Food for Thought

Competitive Eating Champion Kobayashi Discusses the Science of Eating at Chemistry Club Event

Takeru Kobayashi, world-renowned competitive eating champion, shared tips, tricks and stories from his professional career with Yeshiva University students on the Wilf Campus on February 23.

Competitive eater Kobayashi speaks to students at Feb. 23 Chemistry Club event.

At an event organized by YU’s Stern College for Women Chemistry Club, Kobayashi discussed training techniques and health concerns involved in the competitive eating process. He also emphasized the importance of mindful eating. “I’m a competitive eater but also a foodie,” said Kobayashi. “I enjoy food more than the average person. When I’m not competing, I like to focus on the atmosphere and the taste and texture of food.”

As a college student, Kobayashi stumbled on his unique talent when a local restaurant held a contest to see who could eat the most curry rice. The prize: free curry rice. “I ate 5100 grams,” said Kobayashi, or more than 11 pounds. Not only did he win the free rice, but a friend nominated Kobiyashi for a televised competition in Japan that launched his career. Today, he holds Guinness world records for competitive eating in the hamburger, hot dog, meatball, pasta and Twinkie category, and won the Nathan’s Famous Annual Hot Dog Eating Contest an unprecedented six years in a row.

The night included a question-and-answer session with Kobayashi that covered everything from the champion’s favorite foods (yogurt and tofu) to the cultural differences between Japanese and American eaters (portion sizes). Students also grilled Kobayashi about his greatest challenge (a toss-up between eating cow brains and competing with a bear), his hero(Steven Greenberg, recently deceased manager of restaurant 230 Fifth), and the life lessons he has learned in the competitive eating arena.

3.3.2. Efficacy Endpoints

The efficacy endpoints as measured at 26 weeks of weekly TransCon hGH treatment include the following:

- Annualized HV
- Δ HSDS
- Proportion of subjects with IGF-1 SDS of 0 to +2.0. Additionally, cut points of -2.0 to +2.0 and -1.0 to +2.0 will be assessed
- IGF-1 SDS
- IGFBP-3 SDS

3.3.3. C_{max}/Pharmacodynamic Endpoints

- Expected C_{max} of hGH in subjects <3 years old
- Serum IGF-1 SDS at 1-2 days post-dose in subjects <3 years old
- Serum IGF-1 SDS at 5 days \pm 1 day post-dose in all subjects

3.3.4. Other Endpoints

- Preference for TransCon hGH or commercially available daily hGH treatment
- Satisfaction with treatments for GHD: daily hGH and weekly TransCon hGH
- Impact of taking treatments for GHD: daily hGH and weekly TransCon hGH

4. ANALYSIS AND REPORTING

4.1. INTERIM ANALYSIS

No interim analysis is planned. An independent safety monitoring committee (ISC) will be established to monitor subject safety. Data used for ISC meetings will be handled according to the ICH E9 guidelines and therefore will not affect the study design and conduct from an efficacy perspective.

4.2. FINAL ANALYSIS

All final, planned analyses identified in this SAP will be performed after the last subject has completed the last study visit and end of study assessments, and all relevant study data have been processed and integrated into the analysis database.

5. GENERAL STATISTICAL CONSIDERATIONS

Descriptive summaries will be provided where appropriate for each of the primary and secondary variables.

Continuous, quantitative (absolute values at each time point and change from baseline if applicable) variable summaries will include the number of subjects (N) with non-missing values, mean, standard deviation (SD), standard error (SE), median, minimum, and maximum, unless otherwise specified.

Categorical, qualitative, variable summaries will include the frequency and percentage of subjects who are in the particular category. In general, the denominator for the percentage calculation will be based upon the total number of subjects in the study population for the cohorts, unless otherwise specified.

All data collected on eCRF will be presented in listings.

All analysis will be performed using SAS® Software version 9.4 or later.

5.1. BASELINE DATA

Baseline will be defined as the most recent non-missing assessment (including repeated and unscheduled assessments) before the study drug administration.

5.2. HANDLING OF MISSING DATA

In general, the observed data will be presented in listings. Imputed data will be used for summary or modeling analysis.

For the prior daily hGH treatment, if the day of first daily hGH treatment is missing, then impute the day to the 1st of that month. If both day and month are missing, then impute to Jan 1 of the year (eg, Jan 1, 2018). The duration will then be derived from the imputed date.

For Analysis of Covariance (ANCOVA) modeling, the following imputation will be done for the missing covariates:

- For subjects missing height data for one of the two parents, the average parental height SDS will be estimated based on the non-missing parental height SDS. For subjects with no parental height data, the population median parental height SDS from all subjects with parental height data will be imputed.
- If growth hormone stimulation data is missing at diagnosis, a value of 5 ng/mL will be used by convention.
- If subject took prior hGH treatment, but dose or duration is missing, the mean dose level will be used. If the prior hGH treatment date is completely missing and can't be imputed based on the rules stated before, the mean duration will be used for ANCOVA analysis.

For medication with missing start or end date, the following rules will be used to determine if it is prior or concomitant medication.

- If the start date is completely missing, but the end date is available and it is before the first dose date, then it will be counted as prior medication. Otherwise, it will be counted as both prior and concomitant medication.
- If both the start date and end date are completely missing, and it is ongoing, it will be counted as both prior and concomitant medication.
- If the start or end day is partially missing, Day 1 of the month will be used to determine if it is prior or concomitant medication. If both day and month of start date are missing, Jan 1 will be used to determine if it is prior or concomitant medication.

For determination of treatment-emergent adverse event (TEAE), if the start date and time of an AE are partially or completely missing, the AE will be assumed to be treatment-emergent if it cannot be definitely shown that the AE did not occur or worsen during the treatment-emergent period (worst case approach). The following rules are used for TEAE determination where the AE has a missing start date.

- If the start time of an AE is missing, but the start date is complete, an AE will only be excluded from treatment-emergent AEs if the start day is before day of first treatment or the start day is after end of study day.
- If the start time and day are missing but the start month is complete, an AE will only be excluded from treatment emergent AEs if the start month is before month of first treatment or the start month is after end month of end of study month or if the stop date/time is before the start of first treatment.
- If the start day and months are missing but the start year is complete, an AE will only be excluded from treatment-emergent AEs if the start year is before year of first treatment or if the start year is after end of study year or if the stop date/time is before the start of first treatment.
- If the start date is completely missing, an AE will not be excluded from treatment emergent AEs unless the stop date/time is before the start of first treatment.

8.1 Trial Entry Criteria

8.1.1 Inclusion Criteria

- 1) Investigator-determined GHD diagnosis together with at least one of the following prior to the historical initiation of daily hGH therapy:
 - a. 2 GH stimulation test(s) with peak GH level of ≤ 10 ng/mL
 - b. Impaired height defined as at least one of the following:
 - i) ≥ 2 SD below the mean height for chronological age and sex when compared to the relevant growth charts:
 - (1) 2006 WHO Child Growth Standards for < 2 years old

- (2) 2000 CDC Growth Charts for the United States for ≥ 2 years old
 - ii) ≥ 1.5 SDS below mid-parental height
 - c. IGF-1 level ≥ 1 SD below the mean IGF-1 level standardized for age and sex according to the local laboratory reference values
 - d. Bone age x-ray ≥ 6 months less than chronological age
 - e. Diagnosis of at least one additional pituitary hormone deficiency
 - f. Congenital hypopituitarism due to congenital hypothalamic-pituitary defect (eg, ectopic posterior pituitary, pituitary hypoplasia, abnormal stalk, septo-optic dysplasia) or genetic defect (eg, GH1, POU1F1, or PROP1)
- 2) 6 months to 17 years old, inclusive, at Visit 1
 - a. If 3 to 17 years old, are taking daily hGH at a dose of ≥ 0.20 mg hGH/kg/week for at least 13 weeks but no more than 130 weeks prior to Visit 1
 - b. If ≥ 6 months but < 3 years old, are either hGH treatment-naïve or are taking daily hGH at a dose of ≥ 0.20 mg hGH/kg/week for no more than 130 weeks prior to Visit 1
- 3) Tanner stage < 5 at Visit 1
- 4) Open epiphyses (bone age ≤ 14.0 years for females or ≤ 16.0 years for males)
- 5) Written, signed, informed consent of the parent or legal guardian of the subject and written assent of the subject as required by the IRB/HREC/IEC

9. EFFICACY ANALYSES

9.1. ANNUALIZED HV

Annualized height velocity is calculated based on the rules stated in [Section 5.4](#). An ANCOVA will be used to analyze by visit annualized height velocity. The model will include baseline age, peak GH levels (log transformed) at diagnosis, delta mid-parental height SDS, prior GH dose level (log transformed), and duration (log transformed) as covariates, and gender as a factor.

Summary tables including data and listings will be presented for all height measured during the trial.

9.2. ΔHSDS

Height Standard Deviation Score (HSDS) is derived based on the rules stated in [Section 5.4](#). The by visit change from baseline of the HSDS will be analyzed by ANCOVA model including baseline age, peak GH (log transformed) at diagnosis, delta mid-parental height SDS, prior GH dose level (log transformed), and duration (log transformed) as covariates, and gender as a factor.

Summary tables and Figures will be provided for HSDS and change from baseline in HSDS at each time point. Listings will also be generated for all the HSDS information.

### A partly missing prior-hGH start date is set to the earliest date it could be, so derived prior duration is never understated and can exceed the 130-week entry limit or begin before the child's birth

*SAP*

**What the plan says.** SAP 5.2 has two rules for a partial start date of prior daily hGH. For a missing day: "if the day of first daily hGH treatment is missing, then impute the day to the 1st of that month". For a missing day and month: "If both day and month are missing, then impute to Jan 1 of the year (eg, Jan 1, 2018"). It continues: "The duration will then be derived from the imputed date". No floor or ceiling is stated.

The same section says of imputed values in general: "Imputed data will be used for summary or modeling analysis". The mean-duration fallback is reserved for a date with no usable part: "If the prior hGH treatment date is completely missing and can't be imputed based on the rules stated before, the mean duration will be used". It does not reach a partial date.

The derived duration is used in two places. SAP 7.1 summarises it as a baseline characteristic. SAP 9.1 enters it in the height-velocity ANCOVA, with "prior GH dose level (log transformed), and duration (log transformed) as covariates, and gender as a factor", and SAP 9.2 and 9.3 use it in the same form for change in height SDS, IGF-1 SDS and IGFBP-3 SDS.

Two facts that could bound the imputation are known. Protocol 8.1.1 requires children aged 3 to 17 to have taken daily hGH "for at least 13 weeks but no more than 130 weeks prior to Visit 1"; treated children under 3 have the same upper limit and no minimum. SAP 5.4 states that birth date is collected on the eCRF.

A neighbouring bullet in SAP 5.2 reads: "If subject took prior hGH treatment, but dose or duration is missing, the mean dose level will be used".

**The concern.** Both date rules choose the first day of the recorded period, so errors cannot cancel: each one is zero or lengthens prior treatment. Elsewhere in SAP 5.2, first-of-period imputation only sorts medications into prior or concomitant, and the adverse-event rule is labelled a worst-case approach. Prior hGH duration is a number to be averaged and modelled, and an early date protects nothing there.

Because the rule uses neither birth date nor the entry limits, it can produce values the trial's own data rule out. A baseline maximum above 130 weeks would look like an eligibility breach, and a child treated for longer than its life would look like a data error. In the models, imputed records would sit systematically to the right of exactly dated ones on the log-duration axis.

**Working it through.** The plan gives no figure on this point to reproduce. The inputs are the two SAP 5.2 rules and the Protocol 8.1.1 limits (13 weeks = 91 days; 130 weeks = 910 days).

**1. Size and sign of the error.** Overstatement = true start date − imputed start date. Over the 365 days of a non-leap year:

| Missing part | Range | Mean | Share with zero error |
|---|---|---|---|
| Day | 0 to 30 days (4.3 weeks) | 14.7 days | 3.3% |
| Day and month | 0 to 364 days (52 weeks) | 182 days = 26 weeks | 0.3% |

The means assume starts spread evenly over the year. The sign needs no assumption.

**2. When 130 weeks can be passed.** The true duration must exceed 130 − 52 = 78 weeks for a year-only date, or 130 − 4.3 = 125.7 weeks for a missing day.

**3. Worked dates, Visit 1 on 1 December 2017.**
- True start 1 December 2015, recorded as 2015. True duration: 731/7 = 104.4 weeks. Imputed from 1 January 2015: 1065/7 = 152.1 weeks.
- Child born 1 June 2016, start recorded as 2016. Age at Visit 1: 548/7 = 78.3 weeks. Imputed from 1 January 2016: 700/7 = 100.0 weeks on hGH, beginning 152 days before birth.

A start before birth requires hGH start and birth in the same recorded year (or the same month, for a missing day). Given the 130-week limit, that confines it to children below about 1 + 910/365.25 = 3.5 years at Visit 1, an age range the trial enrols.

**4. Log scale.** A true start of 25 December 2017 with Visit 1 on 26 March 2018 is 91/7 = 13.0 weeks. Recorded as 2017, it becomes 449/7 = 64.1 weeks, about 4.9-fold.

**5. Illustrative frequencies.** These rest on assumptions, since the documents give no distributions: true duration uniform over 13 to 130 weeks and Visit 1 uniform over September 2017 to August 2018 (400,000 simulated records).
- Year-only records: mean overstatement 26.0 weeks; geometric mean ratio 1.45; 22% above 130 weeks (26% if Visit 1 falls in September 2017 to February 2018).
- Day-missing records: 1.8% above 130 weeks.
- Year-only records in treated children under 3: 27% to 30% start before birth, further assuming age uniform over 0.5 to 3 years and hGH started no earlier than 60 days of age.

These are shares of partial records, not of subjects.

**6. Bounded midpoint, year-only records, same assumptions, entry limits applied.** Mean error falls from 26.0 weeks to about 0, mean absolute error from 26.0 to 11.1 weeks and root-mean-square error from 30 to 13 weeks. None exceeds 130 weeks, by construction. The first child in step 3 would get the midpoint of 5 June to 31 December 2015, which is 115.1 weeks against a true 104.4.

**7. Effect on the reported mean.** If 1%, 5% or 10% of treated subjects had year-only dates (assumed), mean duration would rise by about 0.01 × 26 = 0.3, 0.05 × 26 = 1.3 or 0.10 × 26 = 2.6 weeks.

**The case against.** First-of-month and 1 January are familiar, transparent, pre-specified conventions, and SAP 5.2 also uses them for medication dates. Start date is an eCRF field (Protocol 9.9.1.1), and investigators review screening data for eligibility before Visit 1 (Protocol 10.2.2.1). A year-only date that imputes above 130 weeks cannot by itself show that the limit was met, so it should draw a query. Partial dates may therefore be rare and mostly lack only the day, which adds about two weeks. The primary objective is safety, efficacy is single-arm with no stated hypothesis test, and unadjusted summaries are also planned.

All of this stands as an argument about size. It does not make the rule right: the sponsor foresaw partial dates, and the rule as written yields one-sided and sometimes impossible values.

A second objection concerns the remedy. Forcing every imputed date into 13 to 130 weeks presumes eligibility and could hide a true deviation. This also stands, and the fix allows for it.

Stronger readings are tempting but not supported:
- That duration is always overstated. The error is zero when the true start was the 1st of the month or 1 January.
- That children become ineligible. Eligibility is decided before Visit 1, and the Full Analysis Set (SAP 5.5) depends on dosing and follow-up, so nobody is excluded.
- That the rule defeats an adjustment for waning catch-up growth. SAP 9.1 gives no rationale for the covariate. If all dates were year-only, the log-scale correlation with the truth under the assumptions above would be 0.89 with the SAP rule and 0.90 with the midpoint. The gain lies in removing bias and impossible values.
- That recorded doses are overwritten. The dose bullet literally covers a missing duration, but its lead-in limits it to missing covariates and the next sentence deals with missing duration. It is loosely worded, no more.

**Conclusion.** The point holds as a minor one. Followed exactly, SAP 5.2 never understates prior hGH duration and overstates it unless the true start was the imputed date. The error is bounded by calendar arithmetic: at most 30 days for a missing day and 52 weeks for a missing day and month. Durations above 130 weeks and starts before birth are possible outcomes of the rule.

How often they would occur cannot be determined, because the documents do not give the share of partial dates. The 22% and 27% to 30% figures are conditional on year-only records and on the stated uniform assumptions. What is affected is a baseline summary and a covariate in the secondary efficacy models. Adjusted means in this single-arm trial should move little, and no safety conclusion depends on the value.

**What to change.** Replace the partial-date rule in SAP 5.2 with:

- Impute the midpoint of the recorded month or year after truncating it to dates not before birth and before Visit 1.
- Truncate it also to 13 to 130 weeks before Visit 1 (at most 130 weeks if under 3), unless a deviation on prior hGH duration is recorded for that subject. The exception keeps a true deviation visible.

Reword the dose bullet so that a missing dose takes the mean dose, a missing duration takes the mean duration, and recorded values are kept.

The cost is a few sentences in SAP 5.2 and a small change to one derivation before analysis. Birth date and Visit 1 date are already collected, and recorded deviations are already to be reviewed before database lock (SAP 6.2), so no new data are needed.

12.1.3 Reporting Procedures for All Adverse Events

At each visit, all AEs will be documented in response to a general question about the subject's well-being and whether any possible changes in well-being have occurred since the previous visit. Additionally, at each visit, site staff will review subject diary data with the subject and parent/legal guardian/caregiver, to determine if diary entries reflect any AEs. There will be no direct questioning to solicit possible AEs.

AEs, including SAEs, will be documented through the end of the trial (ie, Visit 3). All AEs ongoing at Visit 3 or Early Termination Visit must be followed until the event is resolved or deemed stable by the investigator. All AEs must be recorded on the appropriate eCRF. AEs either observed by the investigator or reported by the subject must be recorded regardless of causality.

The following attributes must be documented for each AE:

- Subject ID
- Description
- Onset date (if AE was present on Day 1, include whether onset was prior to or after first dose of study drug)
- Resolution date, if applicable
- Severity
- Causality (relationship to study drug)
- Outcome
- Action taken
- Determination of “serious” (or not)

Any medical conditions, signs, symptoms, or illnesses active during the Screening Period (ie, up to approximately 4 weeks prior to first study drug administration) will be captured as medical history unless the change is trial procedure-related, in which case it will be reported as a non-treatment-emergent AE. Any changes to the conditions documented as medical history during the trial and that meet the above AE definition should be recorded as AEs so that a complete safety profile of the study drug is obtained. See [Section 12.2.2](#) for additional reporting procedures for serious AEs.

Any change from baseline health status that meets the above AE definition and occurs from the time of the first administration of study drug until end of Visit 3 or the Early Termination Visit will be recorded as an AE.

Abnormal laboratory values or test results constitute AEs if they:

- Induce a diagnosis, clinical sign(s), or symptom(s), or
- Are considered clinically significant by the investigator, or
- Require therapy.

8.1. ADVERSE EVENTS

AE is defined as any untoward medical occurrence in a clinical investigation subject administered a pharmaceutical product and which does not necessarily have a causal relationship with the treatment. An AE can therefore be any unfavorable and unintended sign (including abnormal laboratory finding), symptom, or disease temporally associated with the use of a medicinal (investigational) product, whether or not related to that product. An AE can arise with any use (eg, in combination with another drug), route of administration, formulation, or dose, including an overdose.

“I’ve learned how important it is to enjoy the eating process,” said Kobayashi. “It’s such a natural part of being human. When you see someone who is very hungry finally taking that first bite—that’s a great thing.”

As the event drew to a close, Kobayashi helped students devour a massive hamentasch in honor of the upcoming holiday of Purim. Kobayashi donated his speaking fee from the event to Masbia, a nonprofit soup kitchen network and food pantry in New York City.

Kobayashi enjoys a giant hamantasch

“I’ve always been a huge Kobayashi fan and follow him in competitions,” said Yeshiva College student Yossi Aharon. “Having the opportunity to hear from a celebrity on a global scale about his career is really exciting and fun.”

Emily Levine, president of the Chemistry Club and an organizer of the event, felt that Kobayashi offered students an unusual look at the applications of food science. “We brought Kobayashi in to speak because hearing from him is a unique, exciting way to introduce students to food science,” she said.

Sarah Noble, a junior majoring in art history and biochemistry who also helped organize the event, agreed. “It’s something you don’t see every day and the scientific aspect of what he does is just an incredible phenomenon,” she said.

Noble has another connection to the competitive eating champion, though.

“My dog is named after him,” she said.

Learn more about the Stern College Chemistry Club and their upcoming events here.

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